An academic dissertation for the Degree of Doctor of Philosophy in Bilingualism at Stockholm University by David Karlander was publicly defended on Thursday 28 September 2017, at 13:00 in De Geersalen, Geovetenskapens hus, Svante Arrhenius väg 14, Frescati.

Download the thesis from DiVA (Academic Archive On-line)

Abstract

This compilation thesis engages with practices that in some way place stakes in the social existence of Övdalsk (also älvdalska, Elfdalian, Övdalian), a marginal form of Scandinavian used mainly in Sweden’s Älvdalen municipality. The practices at hand range from early 20th century descriptive dialectology and contemporary lay-linguistics to language advocacy and language political debate. The four studies focus on the logic by which such practices operate, on the historically produced visions that they bring into play, as well as on the symbolic effects that they have produced. Study I provides a zoomed-out account of the ordering of Övdalsk in Sweden’s linguistic market. Focusing on a relatively recent debate over the institutional regimentation of Övdalsk, it analyses the forms of agreement upon which the exchange in question has come to rest. The contention has mainly developed over the classification of Övdalsk, percolating in the question of whether Övdalsk ‘is’ a ‘language’ or a ‘dialect’. Analysing this debate, the study takes interest in the relationship between state power and metapragmatic exchange. Study II deals with the history of linguistic thought and research on Övdalsk. It analyses the genesis of some durable visions of the relationship between Övdalsk and linguistic authenticity, focusing on the research practice of the Swedish dialectologist Lars Levander (1883–1950), whose work on Övdalsk commands representative authority to this day. By engaging with Levander’s techniques of scholarly objectivation, as well as with their language theoretical fundaments, the study seeks to create some perspectives on, and distance to, the canonical representations of Övdalsk that have precipitated from Levander’s research. Study III looks into the reuse and reordering of such representations. It provides an ethnographic account of a metapragmatically saturated exchange over Övdalsk grammar, in which descriptivist artefacts play an important part. Through an analysis of texts, in situ interaction, and interviews, the study seeks to grasp the ways in which textual renditions of grammar interrelate with practically sustained, socially recognized models of language and language use (i.e. registers). Study IV tracks the ways in which such visions of authenticity have been drawn into institutionally and politically invested metapragmatic exchanges. It looks into a process of naming of roads in Älvdalen, in which ideas about the contrast between Swedish and Övdalsk played a central part. In all studies, various visions of Övdalsk authenticity and authentic Övdalsk constitute a central theme. The thesis maintains that such visions must be understood in relation to the practices in which they hold currency. Following Silverstein, this epistemological stance entails an engagement with the dialectic between historical formations and situated exchange. Through this analytical orientation, the studies seek to account for the visions of authenticity that have been at the forefront of various symbolic struggles over Övdalsk. Thus, in addition to their respective analytical accounts, the separate studies seek to add shifting temporal horizons to the superordinate heuristic, combining a deep historical backdrop with accounts of protracted institutional processes and analyses of situated linguistic interaction. Ultimately, this mode of analysis provides an in-depth understanding of the object of inquiry.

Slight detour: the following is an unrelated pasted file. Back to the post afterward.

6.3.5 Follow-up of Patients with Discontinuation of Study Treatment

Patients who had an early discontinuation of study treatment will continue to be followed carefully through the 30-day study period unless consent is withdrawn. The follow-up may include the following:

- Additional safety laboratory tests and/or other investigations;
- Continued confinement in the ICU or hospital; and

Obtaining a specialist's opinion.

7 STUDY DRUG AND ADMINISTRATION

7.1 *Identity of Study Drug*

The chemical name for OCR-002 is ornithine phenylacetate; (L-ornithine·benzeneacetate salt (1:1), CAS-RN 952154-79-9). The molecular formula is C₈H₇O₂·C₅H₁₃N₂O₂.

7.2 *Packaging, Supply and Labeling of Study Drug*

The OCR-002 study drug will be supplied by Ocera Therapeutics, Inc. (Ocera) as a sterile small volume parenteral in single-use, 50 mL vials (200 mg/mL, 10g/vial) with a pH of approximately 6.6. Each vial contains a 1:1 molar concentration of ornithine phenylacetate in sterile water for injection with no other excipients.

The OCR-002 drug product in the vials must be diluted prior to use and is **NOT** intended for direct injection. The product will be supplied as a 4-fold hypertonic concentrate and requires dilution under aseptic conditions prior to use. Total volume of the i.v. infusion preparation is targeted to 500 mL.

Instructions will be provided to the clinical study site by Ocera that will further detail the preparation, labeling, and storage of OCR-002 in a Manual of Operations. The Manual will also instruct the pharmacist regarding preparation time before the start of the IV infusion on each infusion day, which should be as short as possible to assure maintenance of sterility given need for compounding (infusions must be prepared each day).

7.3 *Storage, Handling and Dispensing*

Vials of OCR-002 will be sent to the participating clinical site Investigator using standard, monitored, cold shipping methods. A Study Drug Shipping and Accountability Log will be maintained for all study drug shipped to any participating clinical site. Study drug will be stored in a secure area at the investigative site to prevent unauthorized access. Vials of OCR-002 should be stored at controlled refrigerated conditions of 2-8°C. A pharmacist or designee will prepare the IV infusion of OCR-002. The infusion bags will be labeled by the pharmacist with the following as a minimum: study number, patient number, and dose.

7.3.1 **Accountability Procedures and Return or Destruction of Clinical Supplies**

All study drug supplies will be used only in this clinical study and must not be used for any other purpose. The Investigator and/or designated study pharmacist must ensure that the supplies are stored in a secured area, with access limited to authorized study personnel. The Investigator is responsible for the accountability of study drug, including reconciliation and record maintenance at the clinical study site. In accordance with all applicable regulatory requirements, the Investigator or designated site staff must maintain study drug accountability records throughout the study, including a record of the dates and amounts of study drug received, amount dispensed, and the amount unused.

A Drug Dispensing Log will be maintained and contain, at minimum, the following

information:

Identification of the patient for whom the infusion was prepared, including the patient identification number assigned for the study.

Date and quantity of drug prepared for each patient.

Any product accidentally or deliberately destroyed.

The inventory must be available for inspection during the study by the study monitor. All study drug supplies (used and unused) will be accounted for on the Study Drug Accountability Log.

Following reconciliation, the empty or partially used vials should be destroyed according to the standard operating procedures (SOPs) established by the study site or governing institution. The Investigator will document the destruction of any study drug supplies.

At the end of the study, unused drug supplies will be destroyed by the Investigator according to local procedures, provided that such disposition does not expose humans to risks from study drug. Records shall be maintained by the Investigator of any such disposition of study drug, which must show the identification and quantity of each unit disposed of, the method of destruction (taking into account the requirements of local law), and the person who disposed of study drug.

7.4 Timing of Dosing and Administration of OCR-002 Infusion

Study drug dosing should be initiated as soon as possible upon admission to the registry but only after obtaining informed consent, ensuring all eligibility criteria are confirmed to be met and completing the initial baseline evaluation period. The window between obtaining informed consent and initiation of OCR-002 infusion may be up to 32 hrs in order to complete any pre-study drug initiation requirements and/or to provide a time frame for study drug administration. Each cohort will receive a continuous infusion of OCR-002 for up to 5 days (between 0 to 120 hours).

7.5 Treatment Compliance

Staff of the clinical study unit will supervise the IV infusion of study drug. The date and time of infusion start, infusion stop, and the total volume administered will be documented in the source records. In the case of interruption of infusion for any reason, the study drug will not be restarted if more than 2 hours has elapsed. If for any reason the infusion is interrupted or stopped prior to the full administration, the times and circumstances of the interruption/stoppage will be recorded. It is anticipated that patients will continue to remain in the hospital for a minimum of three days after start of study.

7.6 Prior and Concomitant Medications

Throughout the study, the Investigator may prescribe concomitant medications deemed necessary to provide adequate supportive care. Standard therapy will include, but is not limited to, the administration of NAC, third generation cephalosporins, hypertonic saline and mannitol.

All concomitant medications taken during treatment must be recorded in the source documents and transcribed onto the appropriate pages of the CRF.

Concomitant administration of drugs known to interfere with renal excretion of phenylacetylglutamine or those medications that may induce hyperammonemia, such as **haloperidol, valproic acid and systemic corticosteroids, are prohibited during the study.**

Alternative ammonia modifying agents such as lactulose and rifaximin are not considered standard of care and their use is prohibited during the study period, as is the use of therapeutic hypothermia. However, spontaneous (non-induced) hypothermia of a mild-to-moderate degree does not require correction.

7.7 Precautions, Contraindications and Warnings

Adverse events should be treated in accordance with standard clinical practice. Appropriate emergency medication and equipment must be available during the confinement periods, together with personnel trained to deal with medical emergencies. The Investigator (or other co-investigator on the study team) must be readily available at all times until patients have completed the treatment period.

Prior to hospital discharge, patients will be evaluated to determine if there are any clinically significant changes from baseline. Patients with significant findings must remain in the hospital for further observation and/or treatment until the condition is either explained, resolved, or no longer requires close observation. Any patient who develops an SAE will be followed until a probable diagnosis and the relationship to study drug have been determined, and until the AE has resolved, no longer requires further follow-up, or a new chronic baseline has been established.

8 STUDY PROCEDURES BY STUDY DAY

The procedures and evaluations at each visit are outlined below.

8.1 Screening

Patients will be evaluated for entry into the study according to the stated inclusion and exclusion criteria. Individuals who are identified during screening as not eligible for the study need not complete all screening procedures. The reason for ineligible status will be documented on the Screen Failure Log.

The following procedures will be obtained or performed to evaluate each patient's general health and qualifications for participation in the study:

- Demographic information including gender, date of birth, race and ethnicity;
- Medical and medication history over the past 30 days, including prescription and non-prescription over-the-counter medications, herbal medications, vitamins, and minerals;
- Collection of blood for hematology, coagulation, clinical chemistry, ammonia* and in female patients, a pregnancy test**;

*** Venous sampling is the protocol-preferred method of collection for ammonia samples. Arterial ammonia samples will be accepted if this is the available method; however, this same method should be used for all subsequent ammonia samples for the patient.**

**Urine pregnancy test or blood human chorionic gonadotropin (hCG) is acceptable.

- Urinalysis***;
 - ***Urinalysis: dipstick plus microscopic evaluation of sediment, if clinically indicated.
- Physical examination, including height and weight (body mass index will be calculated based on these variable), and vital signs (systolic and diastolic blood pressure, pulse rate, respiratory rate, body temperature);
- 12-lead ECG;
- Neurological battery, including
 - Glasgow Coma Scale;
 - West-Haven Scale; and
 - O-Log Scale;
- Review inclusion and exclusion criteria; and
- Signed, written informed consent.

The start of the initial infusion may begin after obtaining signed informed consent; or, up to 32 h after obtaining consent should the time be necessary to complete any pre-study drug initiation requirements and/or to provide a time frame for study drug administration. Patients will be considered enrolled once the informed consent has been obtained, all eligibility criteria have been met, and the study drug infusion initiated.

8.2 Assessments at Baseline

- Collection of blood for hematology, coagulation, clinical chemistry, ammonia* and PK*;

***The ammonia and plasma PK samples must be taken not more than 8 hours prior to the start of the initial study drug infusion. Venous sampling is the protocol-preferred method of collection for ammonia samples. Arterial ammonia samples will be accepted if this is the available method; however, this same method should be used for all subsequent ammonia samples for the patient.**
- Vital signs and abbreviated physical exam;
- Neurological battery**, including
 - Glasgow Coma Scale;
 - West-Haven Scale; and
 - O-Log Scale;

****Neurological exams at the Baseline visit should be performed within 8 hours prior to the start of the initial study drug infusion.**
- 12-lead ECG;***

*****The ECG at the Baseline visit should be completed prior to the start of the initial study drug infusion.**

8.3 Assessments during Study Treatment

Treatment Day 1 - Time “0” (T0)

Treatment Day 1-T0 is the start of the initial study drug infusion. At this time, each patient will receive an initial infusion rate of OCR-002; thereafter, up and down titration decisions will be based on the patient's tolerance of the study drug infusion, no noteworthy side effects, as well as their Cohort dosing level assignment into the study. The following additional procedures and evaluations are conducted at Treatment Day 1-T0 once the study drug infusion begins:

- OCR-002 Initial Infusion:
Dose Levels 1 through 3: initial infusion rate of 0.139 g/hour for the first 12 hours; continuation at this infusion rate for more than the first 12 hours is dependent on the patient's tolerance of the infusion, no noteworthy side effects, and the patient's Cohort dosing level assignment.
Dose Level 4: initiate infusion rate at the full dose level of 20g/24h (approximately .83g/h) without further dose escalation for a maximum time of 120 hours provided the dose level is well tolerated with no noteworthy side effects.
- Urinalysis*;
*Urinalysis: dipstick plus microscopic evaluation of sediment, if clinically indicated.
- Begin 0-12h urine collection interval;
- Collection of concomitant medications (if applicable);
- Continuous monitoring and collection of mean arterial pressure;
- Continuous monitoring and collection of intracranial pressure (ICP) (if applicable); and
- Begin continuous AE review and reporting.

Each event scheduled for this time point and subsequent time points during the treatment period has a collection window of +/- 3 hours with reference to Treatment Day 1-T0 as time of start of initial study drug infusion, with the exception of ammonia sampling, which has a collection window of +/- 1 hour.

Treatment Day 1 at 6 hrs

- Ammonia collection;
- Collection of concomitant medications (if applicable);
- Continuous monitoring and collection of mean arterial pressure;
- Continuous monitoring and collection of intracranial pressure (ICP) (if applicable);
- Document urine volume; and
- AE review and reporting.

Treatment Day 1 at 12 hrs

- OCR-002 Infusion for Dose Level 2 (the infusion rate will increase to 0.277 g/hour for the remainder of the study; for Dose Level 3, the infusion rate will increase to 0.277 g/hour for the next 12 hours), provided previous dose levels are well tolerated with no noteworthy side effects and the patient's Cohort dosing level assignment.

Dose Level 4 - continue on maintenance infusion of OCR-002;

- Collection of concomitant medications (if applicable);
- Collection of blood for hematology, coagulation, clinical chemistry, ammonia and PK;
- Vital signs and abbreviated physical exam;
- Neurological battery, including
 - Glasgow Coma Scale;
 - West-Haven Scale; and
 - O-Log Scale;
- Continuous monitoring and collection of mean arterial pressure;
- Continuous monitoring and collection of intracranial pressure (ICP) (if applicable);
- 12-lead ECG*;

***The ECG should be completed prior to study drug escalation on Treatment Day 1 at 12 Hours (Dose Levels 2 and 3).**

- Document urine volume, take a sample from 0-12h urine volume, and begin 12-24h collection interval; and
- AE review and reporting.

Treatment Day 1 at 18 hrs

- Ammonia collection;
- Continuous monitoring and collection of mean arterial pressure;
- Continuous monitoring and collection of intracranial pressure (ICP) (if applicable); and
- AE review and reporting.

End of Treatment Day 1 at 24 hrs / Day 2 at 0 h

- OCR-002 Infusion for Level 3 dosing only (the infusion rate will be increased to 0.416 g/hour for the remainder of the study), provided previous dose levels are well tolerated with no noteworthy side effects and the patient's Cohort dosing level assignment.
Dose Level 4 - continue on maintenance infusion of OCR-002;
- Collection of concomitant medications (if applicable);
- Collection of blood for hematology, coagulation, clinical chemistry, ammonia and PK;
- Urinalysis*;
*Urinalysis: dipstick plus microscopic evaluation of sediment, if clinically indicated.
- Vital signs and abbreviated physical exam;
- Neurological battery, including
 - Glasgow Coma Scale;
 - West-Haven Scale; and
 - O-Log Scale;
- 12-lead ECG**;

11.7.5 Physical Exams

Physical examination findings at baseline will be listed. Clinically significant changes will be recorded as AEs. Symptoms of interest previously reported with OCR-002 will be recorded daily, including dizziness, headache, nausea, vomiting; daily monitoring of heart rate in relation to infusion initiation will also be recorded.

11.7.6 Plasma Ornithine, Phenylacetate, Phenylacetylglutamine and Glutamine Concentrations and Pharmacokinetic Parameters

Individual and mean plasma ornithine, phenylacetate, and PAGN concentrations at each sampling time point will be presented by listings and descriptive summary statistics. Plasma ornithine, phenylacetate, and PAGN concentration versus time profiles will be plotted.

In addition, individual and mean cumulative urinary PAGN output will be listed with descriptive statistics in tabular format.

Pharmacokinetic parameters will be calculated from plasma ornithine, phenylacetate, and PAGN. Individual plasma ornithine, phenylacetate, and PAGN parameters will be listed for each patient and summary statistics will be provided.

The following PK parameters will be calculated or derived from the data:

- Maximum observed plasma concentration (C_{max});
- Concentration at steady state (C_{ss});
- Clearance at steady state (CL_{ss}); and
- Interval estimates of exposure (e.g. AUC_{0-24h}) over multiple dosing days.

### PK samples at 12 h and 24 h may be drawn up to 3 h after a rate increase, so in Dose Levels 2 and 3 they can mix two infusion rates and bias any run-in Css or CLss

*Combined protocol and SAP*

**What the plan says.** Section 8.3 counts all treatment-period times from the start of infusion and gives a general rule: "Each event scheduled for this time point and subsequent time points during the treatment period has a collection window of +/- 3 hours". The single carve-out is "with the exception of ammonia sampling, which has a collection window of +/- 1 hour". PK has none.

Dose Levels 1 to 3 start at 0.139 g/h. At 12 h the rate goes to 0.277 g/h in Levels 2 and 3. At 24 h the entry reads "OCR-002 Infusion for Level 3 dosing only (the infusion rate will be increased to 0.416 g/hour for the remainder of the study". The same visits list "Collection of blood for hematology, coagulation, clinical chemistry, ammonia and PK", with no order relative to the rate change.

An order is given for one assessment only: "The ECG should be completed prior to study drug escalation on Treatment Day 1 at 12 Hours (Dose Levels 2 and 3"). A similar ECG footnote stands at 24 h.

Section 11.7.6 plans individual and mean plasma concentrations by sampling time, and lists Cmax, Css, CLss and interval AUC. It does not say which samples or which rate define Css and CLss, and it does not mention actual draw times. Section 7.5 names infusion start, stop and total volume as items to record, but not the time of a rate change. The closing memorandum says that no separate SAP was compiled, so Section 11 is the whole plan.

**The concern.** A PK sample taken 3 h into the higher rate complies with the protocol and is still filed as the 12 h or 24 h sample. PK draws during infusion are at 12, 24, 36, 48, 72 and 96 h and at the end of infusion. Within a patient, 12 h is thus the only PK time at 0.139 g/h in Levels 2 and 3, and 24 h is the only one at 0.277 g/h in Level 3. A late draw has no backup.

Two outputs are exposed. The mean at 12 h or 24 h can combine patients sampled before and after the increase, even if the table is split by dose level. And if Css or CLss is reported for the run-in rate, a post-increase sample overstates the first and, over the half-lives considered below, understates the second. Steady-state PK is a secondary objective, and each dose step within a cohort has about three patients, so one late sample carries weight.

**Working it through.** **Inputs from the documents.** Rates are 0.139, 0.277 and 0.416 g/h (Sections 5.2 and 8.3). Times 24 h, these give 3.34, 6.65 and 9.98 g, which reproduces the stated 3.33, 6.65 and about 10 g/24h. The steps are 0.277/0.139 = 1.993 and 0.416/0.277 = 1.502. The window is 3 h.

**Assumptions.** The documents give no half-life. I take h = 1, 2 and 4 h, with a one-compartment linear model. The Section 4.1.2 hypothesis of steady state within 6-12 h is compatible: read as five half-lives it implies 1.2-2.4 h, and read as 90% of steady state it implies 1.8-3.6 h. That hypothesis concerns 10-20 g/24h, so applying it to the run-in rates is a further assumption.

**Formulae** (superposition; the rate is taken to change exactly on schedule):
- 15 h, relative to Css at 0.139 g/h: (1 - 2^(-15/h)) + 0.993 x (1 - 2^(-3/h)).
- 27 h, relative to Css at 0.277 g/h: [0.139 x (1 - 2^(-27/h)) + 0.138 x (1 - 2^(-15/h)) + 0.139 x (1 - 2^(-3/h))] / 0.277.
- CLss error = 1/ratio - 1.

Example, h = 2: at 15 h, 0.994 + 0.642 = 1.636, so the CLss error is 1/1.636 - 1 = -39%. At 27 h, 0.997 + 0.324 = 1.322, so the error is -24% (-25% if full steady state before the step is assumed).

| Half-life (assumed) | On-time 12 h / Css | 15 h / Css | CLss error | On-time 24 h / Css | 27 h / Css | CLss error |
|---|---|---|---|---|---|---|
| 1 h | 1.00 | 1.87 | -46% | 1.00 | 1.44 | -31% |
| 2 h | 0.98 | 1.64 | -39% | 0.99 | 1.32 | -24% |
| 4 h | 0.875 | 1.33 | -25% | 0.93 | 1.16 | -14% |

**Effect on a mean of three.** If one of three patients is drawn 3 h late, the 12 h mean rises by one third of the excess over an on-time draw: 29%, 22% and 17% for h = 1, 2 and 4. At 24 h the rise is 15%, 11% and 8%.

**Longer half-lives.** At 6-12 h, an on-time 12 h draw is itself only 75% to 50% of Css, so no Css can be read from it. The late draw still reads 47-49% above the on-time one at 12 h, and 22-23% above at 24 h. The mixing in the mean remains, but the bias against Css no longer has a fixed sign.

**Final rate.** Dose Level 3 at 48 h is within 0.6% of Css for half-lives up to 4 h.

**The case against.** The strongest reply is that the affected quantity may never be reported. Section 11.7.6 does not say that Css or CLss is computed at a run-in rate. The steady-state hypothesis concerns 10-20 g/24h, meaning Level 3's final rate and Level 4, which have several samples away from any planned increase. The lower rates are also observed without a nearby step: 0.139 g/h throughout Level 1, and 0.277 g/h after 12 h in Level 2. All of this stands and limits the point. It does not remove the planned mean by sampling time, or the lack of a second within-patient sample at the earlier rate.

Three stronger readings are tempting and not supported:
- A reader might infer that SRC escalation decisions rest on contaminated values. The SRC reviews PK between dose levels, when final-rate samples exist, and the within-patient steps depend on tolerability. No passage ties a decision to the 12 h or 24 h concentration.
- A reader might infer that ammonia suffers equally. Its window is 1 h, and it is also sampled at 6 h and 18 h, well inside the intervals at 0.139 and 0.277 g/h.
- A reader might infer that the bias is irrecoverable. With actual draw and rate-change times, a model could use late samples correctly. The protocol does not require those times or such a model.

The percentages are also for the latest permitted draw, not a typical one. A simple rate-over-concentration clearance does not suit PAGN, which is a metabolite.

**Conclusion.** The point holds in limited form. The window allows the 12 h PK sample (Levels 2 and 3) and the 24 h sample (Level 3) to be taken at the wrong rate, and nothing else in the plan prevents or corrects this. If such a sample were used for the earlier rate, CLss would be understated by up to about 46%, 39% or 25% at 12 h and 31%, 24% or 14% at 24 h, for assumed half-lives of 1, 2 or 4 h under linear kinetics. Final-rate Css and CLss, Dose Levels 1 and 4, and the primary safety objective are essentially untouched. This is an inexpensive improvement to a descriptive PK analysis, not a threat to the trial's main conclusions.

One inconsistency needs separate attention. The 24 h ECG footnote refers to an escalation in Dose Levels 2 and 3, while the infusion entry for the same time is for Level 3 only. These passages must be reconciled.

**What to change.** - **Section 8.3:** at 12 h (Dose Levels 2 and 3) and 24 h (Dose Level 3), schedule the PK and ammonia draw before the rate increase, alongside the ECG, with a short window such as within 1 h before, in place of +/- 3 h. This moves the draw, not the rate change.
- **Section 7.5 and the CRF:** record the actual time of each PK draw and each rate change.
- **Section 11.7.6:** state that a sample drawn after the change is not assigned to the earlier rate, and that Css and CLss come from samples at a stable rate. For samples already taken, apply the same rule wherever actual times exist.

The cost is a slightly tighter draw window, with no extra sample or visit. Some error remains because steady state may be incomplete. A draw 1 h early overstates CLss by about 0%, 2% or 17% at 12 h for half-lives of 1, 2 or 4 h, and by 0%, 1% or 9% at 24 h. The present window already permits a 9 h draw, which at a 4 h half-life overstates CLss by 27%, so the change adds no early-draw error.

Opponent

Judith T. Irvine, Edward Sapir Collegiate Professor of Linguistic Anthropology, LSA Anthropology, University of Michigan.

Supervisors

Kenneth Hyltenstam, Professor emeritus at the Department of Swedish Language and Multilingualism, Stockholm University
Christopher Stroud, Professor at the Department of Swedish Language and Multilingualism. University of the Western Cape, South Africa
Tomas Riad, Professor at the Department of Swedish Language and Multilingualism, Stockholm University